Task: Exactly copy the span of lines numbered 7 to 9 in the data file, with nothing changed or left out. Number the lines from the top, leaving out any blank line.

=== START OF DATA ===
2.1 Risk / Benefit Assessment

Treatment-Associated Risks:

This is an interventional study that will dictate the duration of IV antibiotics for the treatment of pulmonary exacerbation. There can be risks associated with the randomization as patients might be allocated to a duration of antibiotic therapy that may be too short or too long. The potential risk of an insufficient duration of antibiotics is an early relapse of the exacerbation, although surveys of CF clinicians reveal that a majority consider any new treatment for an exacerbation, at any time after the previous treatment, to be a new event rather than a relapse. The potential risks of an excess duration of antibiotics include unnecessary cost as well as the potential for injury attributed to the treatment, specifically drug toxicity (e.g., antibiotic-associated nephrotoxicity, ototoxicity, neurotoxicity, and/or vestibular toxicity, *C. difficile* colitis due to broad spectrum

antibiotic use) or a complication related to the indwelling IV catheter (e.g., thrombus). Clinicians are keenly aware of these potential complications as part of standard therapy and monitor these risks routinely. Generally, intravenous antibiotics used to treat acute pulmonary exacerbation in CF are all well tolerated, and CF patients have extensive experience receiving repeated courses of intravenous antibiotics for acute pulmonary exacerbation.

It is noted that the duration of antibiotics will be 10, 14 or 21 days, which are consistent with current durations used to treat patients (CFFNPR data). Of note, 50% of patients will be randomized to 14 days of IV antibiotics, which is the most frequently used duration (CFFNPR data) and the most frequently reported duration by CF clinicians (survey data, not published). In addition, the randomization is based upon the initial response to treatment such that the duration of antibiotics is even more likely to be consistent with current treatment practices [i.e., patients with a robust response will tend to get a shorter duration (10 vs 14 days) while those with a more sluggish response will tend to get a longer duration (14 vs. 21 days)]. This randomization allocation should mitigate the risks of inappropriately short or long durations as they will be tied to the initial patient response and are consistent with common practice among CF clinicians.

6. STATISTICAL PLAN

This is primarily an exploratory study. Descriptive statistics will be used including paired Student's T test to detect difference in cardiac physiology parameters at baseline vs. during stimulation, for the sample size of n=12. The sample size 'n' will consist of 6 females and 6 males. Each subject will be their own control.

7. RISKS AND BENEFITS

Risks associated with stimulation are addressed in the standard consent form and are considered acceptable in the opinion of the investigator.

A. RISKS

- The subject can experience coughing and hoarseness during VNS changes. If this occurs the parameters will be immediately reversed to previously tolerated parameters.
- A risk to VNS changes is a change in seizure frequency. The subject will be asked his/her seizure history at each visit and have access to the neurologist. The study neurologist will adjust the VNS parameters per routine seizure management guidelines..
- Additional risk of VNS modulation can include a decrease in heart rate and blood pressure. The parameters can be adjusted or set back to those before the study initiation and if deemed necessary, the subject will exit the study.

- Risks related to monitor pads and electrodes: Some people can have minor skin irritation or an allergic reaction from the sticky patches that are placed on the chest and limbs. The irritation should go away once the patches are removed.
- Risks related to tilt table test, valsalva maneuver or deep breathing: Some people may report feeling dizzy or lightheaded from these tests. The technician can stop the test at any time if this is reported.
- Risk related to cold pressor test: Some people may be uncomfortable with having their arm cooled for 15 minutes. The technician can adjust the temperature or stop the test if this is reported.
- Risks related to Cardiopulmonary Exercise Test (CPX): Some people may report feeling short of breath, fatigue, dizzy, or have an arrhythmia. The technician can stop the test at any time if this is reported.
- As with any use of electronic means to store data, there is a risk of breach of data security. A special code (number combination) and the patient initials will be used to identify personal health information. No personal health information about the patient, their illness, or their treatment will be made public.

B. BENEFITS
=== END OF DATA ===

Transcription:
This is primarily an exploratory study. Descriptive statistics will be used including paired Student's T test to detect difference in cardiac physiology parameters at baseline vs. during stimulation, for the sample size of n=12. The sample size 'n' will consist of 6 females and 6 males. Each subject will be their own control.

7. RISKS AND BENEFITS

Risks associated with stimulation are addressed in the standard consent form and are considered acceptable in the opinion of the investigator.